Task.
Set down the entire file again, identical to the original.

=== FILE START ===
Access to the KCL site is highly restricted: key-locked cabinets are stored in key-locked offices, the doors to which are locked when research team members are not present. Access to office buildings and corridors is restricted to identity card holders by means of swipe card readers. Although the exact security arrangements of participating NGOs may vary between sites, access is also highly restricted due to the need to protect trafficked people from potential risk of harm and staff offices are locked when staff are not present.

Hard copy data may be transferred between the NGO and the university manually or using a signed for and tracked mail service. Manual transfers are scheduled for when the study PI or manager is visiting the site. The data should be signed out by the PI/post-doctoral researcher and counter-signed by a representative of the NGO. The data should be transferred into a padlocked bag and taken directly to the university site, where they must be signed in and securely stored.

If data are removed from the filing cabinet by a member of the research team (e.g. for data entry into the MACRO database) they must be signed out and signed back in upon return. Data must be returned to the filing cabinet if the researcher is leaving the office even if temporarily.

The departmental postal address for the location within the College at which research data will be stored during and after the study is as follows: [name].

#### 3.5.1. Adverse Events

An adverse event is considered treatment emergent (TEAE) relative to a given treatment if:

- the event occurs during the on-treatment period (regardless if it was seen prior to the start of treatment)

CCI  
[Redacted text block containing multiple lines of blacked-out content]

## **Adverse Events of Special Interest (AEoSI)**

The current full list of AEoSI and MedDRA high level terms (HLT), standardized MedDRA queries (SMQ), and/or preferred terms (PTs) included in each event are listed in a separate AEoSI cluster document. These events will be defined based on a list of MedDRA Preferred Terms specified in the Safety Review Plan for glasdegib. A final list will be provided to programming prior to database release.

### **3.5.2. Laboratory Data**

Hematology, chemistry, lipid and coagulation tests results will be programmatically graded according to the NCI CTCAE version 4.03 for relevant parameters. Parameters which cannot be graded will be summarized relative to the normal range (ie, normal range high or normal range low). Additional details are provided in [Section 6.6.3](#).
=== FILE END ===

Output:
Access to the KCL site is highly restricted: key-locked cabinets are stored in key-locked offices, the doors to which are locked when research team members are not present. Access to office buildings and corridors is restricted to identity card holders by means of swipe card readers. Although the exact security arrangements of participating NGOs may vary between sites, access is also highly restricted due to the need to protect trafficked people from potential risk of harm and staff offices are locked when staff are not present.

Hard copy data may be transferred between the NGO and the university manually or using a signed for and tracked mail service. Manual transfers are scheduled for when the study PI or manager is visiting the site. The data should be signed out by the PI/post-doctoral researcher and counter-signed by a representative of the NGO. The data should be transferred into a padlocked bag and taken directly to the university site, where they must be signed in and securely stored.

If data are removed from the filing cabinet by a member of the research team (e.g. for data entry into the MACRO database) they must be signed out and signed back in upon return. Data must be returned to the filing cabinet if the researcher is leaving the office even if temporarily.

The departmental postal address for the location within the College at which research data will be stored during and after the study is as follows: [name].

#### 3.5.1. Adverse Events

An adverse event is considered treatment emergent (TEAE) relative to a given treatment if:

- the event occurs during the on-treatment period (regardless if it was seen prior to the start of treatment)

CCI  
[Redacted text block containing multiple lines of blacked-out content]

## **Adverse Events of Special Interest (AEoSI)**

The current full list of AEoSI and MedDRA high level terms (HLT), standardized MedDRA queries (SMQ), and/or preferred terms (PTs) included in each event are listed in a separate AEoSI cluster document. These events will be defined based on a list of MedDRA Preferred Terms specified in the Safety Review Plan for glasdegib. A final list will be provided to programming prior to database release.

### **3.5.2. Laboratory Data**

Hematology, chemistry, lipid and coagulation tests results will be programmatically graded according to the NCI CTCAE version 4.03 for relevant parameters. Parameters which cannot be graded will be summarized relative to the normal range (ie, normal range high or normal range low). Additional details are provided in [Section 6.6.3](#).